One executive likened Holland to former NBA forward Marvin Williams, albeit with a better handle. However, there’s a sense that Holland could drastically raise his ceiling by improving his jump shot.

“Holland’s shooting is his biggest weakness right now,” that exec told Scotto. “Once that gets better, not when, he’s going to be unstoppable. He can score in the paint and mid-range. He’s got a face-up game, and he has counters to his offensive game.

“His motor is really high. He’ll score because of hustle and get offensive rebounds and rim runs. He can move without the ball and get easy buckets from backdoor cuts and lobs. He’ll be a guy that gets a double-double, and he won’t have to take a jumper. As he adds the jumper and isolation moves, that’s how he’ll get up to 18 or 20 points a night. The game will come easy to him because of the energy he brings.”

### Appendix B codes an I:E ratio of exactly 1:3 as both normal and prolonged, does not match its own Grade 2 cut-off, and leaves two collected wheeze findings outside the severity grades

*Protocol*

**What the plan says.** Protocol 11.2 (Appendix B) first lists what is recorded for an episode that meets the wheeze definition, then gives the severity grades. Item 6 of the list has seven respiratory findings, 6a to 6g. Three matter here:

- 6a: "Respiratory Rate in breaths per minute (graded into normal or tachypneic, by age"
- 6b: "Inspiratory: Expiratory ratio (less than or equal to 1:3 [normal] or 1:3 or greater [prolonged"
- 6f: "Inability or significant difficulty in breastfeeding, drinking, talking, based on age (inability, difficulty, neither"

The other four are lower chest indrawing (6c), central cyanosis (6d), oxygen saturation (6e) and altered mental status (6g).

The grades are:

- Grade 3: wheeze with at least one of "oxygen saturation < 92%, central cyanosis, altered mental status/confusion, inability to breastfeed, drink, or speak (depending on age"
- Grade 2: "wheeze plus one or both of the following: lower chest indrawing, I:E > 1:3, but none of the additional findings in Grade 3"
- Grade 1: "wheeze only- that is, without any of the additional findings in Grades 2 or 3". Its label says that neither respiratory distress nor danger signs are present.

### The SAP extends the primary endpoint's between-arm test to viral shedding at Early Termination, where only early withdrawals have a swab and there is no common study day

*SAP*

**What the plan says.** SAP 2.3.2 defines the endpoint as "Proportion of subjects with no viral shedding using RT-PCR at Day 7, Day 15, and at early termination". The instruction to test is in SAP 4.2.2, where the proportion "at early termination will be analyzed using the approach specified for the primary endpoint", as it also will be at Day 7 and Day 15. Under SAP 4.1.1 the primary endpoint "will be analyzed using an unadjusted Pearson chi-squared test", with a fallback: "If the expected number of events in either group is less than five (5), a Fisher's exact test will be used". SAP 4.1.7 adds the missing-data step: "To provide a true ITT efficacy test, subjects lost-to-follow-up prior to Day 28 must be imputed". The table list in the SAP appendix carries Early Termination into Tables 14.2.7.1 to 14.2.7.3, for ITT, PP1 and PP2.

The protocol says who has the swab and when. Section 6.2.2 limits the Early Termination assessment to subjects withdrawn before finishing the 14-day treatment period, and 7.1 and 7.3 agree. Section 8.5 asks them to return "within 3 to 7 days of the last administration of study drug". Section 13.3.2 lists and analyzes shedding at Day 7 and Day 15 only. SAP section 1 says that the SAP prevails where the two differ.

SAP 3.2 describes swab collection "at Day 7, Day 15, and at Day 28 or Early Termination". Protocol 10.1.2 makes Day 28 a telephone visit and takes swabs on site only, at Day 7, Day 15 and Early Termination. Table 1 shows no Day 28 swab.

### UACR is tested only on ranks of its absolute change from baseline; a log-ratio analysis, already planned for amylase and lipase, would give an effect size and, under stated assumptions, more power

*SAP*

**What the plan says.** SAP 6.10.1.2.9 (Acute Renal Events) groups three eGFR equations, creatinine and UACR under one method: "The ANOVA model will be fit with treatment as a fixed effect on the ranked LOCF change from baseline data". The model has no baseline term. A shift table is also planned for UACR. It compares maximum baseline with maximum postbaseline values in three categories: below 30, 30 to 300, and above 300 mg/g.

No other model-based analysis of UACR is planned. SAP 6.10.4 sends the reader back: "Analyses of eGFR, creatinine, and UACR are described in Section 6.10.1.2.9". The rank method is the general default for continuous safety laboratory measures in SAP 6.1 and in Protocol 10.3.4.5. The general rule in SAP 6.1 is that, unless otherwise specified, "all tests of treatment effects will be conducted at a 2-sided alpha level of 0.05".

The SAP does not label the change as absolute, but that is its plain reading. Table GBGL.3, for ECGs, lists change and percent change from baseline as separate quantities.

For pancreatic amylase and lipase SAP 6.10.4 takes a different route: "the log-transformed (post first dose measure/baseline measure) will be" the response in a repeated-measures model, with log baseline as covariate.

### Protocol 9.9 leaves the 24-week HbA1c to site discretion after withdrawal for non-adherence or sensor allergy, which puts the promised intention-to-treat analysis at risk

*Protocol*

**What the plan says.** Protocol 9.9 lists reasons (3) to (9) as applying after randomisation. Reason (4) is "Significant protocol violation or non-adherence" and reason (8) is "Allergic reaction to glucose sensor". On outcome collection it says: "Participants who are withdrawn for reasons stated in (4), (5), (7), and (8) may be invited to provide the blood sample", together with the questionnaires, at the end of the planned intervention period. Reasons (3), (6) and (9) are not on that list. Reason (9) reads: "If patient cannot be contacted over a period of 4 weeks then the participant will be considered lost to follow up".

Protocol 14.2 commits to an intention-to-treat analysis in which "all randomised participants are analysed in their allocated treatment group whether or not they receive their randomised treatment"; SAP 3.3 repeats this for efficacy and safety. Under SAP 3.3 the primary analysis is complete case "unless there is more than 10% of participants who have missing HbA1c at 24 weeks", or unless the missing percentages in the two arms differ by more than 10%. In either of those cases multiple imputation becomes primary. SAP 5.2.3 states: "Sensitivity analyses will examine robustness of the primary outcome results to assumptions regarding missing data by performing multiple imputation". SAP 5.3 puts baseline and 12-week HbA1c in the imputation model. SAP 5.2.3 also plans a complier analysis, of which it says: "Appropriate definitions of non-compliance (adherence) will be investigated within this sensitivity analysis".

Here’s more on the 2024 NBA draft:

  • While NBA evaluators believe Buzelis needs to get better on defense, there’s excitement about his offensive upside. “Buzelis can be a coast-to-coast guy,” one executive told Scotto. “He can get a defensive rebound, dribble the ball up and get you into your offense. I think you can play him all over the floor offensively. He’s going to be a good shooter. Ignite will be able to run plays for him, and he’ll be able to get them a bucket. He’s going to be a matchup problem.”
  • Kentucky wing Justin Edwards is the consensus No. 3 player in next year’s draft class and received at least one vote as the top prospect, per HoopsHype. He’s followed by French forward Zaccharie Risacher and USC guard Isaiah Collier to round out the top five.
  • In an Insider-only story for ESPN.com, Jonathan Givony takes a closer look at what should be the deepest and most talented roster in G League Ignite history. Beyond Holland and Buzelis, there are six players on the roster who are legitimate candidates to be drafted in 2024 or 2025. The Ignite have never had more than two players selected in the first round, but could have three in the top 10 in 2024, with Izan Almansa possibly joining Holland and Buzelis.